" Playing God is certainly a healthy challenge to the spiritual-power paradigm by which many of us may be operating without even knowing it. For anyone interested in a firmly theological yet brilliantly practical discussion on our place as God's children on this earth, Playing God is most certainly a great place to begin. Any leader who fears an inability to use their power well should pick up this book and take comfort from its stories."
"Crouch helps us place power within the overall biblical story, beginning not at the fall but at creation. By doing so we discover that power is a gift, rooted in creation and tied to our calling (or 'vocation') to bear God's image in the world."
" Playing God is highly commendable reading for any student of scripture who longs for a deeper understanding of how we, as stewards and witnesses, are to use our gift of power to live and flourish in this world between Creation and New Creation. It will inspire your heart and engage your mind, while simultaneously confronting and challenging any strongholds of power that you may cherish."
"Andy Crouch's Playing God goes a long way to helping a wide variety of audience members understand networks of power and the power they personally hold. Having power is one thing. How one uses power is a whole other matter and strikes at the heart of what Crouch is seeking to argue in his worthwhile read."
"A good book prompts you to ask questions you wouldn't have otherwise. A great book embeds some of those in your gut so that you can't shake them for a while. On that score, Playing God is a great book. It provoked nagging questions I haven't been able to shake (or answer!). . . . Playing God's proclamation of the good news about power is crucial and timely--an antidote to both our penchant to seize power exclusively as well as our allergy to assume responsibility."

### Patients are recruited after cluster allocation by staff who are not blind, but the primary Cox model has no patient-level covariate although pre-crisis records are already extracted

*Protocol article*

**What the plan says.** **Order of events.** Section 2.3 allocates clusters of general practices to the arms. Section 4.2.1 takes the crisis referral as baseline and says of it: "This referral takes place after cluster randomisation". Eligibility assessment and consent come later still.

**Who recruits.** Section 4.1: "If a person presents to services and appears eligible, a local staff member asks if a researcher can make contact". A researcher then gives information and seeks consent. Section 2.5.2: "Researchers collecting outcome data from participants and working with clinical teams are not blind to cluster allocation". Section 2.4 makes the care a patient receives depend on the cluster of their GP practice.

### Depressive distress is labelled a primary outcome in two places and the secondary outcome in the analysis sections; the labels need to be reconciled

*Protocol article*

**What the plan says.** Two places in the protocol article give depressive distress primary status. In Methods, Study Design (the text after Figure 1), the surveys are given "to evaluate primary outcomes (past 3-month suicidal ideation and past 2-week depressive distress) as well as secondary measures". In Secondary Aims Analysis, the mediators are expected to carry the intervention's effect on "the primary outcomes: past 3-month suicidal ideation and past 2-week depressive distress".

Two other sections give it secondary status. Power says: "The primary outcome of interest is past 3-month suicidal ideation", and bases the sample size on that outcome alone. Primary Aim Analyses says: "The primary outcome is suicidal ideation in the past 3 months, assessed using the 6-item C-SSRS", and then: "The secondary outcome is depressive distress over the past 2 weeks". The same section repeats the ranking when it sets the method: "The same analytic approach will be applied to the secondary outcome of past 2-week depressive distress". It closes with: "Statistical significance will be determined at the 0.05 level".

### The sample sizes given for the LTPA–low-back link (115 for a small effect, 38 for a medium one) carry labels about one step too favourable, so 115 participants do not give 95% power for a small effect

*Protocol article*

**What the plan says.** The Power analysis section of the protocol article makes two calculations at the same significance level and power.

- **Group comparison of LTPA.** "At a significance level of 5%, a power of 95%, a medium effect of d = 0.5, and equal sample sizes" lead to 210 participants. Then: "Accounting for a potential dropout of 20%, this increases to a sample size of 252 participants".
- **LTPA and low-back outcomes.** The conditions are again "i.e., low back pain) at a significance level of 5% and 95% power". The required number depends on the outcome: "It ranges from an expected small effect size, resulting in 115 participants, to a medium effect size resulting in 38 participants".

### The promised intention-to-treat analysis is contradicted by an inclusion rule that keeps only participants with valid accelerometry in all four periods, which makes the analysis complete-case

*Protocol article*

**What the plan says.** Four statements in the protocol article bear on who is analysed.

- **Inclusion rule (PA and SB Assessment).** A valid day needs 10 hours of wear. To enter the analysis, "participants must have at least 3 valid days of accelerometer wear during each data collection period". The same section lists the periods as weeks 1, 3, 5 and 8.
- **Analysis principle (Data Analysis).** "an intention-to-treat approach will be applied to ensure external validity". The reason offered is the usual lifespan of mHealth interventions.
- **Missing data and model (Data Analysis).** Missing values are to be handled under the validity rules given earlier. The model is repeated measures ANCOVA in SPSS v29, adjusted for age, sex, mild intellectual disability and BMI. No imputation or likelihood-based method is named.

" Playing God is an excellent resource for pastors who are afraid to use the power at their disposal. Crouch contrasts God-given power that brings light, hope and goodness to the world with a different kind of authority: that which corrupts and can be abused."
"In the end, power is for human flourishing, and it takes the shape of the cross. As Crouch says, '. . . We are meant to pour out our power fearlessly, spend our privilege recklessly, and leave our status in the dust of our headlong pursuit of love,' like Christ, who loved us and gave himself up for us. That is our calling. That is what it means to play God in the truest sense."
" Playing God will be an important resource for undergraduate and graduate classes on leadership, reconciliation, and service. . . . It will also be helpful for organizational leaders in CCCU schools, helping them to think about how they view power and how their institutions organize the flow of power. Crouch is an evangelical thought leader, offering wise and intelligent advice here for Christians engaging a rapidly changing society and world."
" Playing God is an audacious, admirable work. Crouch's first book, Culture Making, aspired at nothing less than offering an alternative to Reinhold Neibuhr's seminal Christ and Culture. But the sequel is even bolder in targeting the philosophical giants Michel Foucault and Friedrich Nietzche, whose influence on the modern world defies superlatives. Crouch's contention is that the philosophers are right that power is everywhere--but perversely wrong in seeing it as essential coercive and violent. . . . Per Crouch, those called to redeemed lives, freed by the promise of resurrection from the prison of seeking status, can regard their power as a very good gift to be given away for the flourishing of all."
"The timeliest aspect of Playing God is its attention to social justice and how American Christians both empower and dispossess people around the world in attempts to help them. Rather than blindly striking at world ills, Crouch encourages us to understand idolatry and injustices as the negative consequences of ill-used power. If we 'play god' by swooping in and saving the day, we make ourselves into idols, rather than restoring the image-bearing capabilities of the people we seek to help. . . . There is something in Playing God both for those who are sensitive about their privilege and for those who feel hopeless to change anything. The reality is somewhere in the middle, and Playing God sets the stage for action, challenging us to acknowledge and use our power to increase mankind's capacity for image bearing."